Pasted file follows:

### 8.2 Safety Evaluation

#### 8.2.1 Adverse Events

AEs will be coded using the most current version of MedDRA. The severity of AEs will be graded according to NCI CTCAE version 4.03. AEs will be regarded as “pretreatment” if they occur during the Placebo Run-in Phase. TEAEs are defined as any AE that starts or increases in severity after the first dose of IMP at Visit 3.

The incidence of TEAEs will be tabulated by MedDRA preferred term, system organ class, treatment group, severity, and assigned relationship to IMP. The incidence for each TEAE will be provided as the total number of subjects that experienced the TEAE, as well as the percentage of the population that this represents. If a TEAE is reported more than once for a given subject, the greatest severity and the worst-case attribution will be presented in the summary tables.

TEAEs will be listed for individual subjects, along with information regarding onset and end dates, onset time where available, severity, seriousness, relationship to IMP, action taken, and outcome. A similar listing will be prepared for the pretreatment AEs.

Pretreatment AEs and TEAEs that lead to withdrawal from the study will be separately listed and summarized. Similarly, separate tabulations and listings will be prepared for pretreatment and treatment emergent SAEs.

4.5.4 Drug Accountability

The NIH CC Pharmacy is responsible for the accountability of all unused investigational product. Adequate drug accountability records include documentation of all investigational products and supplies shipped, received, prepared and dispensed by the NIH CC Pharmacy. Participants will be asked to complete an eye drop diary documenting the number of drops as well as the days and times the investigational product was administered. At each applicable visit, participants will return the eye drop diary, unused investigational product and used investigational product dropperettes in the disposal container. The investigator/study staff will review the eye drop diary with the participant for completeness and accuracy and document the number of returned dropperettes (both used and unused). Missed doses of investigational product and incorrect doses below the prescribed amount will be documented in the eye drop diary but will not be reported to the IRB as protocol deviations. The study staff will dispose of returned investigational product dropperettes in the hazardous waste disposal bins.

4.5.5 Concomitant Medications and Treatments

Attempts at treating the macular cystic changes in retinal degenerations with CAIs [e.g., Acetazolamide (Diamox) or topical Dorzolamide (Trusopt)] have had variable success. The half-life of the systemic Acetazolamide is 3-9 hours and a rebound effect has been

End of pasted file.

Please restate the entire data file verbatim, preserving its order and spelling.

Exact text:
### 8.2 Safety Evaluation

#### 8.2.1 Adverse Events

AEs will be coded using the most current version of MedDRA. The severity of AEs will be graded according to NCI CTCAE version 4.03. AEs will be regarded as “pretreatment” if they occur during the Placebo Run-in Phase. TEAEs are defined as any AE that starts or increases in severity after the first dose of IMP at Visit 3.

The incidence of TEAEs will be tabulated by MedDRA preferred term, system organ class, treatment group, severity, and assigned relationship to IMP. The incidence for each TEAE will be provided as the total number of subjects that experienced the TEAE, as well as the percentage of the population that this represents. If a TEAE is reported more than once for a given subject, the greatest severity and the worst-case attribution will be presented in the summary tables.

TEAEs will be listed for individual subjects, along with information regarding onset and end dates, onset time where available, severity, seriousness, relationship to IMP, action taken, and outcome. A similar listing will be prepared for the pretreatment AEs.

Pretreatment AEs and TEAEs that lead to withdrawal from the study will be separately listed and summarized. Similarly, separate tabulations and listings will be prepared for pretreatment and treatment emergent SAEs.

4.5.4 Drug Accountability

The NIH CC Pharmacy is responsible for the accountability of all unused investigational product. Adequate drug accountability records include documentation of all investigational products and supplies shipped, received, prepared and dispensed by the NIH CC Pharmacy. Participants will be asked to complete an eye drop diary documenting the number of drops as well as the days and times the investigational product was administered. At each applicable visit, participants will return the eye drop diary, unused investigational product and used investigational product dropperettes in the disposal container. The investigator/study staff will review the eye drop diary with the participant for completeness and accuracy and document the number of returned dropperettes (both used and unused). Missed doses of investigational product and incorrect doses below the prescribed amount will be documented in the eye drop diary but will not be reported to the IRB as protocol deviations. The study staff will dispose of returned investigational product dropperettes in the hazardous waste disposal bins.

4.5.5 Concomitant Medications and Treatments

Attempts at treating the macular cystic changes in retinal degenerations with CAIs [e.g., Acetazolamide (Diamox) or topical Dorzolamide (Trusopt)] have had variable success. The half-life of the systemic Acetazolamide is 3-9 hours and a rebound effect has been